Love classically music, or did you never quite get into it? The London Science Museum has injected a philharmonia orchestra with a jolt of tech, to create a virtual orchestra, the Universe of Sound.
The major new digital installation sees a virtual Philharmonia Orchestra in residence at the Science Museum, allowing visitors to take on the role of musician or conductor. The orchestra will play Gustav Holst’s famous ethereal piece of music, The Planets.
Ian Blatchford, director of the Science Museum, said: "Music conquers all the boundaries between art, science, technology and medicine and this incredibly imaginative project will surprise and delight our audience."
Giant screens, strange sound-projection surfaces, touch screens, movement-based interaction and planetarium-style projection, take the experience of a regular orchestra to a high tech level.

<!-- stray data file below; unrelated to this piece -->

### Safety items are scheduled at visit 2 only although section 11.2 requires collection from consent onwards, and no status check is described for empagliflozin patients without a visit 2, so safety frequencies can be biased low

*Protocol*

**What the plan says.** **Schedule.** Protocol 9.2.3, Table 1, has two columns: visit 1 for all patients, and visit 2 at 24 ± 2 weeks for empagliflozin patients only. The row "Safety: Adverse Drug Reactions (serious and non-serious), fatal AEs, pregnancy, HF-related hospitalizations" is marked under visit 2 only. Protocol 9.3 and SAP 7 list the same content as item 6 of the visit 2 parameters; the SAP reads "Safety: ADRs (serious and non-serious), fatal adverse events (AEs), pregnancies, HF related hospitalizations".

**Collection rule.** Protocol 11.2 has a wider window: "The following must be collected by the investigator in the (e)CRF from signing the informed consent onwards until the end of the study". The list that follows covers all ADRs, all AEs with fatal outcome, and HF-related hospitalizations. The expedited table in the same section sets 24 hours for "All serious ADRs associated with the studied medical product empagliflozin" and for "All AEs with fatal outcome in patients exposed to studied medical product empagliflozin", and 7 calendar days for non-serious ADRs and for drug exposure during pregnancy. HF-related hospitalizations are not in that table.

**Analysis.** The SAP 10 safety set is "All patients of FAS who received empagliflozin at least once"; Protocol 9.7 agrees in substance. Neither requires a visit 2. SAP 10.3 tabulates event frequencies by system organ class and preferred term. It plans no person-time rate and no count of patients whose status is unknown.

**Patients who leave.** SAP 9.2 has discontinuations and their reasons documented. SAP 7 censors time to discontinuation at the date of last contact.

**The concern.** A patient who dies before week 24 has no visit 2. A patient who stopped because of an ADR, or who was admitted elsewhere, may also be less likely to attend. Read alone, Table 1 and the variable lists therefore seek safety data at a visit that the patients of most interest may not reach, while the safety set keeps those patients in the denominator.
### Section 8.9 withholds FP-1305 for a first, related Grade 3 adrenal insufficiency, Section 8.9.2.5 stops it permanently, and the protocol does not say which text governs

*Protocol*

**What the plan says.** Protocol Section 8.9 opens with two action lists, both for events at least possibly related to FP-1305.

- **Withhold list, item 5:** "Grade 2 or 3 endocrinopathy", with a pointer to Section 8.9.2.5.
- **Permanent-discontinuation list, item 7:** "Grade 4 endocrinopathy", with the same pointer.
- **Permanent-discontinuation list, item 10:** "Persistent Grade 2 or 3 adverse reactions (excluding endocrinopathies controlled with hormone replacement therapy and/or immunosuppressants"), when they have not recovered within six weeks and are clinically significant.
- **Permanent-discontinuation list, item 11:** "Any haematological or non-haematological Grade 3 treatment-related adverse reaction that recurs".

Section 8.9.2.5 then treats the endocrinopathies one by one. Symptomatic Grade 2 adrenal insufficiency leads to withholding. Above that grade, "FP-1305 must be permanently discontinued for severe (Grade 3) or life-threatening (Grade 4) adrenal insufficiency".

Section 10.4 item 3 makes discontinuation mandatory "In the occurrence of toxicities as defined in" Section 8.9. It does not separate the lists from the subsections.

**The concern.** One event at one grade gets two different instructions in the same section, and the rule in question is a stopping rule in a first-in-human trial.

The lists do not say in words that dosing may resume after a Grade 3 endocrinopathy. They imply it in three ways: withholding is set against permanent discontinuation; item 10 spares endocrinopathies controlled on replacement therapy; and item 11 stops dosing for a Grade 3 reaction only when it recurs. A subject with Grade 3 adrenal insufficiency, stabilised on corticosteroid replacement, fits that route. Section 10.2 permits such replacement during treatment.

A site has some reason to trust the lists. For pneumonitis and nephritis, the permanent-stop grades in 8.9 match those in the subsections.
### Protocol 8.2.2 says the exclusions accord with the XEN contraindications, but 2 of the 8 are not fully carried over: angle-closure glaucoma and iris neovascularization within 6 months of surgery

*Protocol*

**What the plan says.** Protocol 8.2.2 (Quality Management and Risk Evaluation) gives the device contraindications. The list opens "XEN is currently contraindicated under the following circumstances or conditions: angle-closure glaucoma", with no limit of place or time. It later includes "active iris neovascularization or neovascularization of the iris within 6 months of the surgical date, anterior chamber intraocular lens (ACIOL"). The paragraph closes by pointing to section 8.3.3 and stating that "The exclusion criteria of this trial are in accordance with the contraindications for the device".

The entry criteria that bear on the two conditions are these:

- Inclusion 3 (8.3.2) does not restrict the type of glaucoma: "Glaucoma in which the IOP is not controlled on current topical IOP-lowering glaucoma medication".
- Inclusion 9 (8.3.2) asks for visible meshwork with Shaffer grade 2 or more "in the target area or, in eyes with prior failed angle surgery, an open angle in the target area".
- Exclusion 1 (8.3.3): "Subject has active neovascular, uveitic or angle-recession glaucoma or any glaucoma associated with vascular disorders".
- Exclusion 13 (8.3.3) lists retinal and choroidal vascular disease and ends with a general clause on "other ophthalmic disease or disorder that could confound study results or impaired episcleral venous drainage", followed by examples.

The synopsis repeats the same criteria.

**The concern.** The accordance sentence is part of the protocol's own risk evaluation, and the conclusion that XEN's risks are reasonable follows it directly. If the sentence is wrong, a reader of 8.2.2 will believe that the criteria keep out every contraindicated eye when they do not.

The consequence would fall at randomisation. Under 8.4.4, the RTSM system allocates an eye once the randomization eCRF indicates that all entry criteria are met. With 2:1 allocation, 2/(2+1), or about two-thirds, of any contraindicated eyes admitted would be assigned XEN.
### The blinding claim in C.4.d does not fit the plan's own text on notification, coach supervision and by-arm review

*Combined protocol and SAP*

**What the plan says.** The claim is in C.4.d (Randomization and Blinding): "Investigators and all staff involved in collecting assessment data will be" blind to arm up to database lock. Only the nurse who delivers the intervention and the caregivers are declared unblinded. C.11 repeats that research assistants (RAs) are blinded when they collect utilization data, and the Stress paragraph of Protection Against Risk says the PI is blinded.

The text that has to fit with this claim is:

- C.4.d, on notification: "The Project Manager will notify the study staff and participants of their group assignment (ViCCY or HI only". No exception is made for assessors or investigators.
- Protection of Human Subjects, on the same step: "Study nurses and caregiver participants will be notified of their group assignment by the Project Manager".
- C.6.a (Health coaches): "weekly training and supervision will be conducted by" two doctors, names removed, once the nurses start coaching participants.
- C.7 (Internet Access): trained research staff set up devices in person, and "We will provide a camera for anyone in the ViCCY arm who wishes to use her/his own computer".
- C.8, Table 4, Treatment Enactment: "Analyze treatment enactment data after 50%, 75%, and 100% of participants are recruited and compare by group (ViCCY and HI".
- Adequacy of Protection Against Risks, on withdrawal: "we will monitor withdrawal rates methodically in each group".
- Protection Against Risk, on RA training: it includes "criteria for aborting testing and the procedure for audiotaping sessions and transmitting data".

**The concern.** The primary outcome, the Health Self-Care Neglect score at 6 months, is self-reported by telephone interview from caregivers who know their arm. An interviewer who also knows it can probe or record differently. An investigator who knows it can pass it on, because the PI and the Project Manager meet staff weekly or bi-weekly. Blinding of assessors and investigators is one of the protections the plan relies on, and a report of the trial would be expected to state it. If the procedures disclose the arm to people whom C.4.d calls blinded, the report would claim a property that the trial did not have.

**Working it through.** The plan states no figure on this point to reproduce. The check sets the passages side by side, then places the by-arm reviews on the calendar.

The exhibition aims to help modern music lovers get to grips with the somewhat ailing genre of classical music. Instead of sitting silently in a stuffy performance hall, visitors will be able to drop in to 10 rooms which represent a section of the orchestra.
Using new digital technology, visitors can also join in as a conductor by using conductor simulators and moving their hands in front of screens to control the orchestra on different levels. Some real instruments will be available to play, and visitors will also be able to record their performance which will be posted online.
Richard Slaney, the philharmonia orchestra’s head of digital said: "This project is the perfect fusion of science and the arts. Far from being an elitist artform, there is a colossal public enthusiasm for experiencing classical music, and for stepping inside a real, live orchestra. This project is five times as ambitious, and ten times as exciting. We can’t wait to show people how thrilling a live orchestra really is."
The "orchestra" is in place from 23 May to 8 July 2012 as part of the London 2012 Festival programme.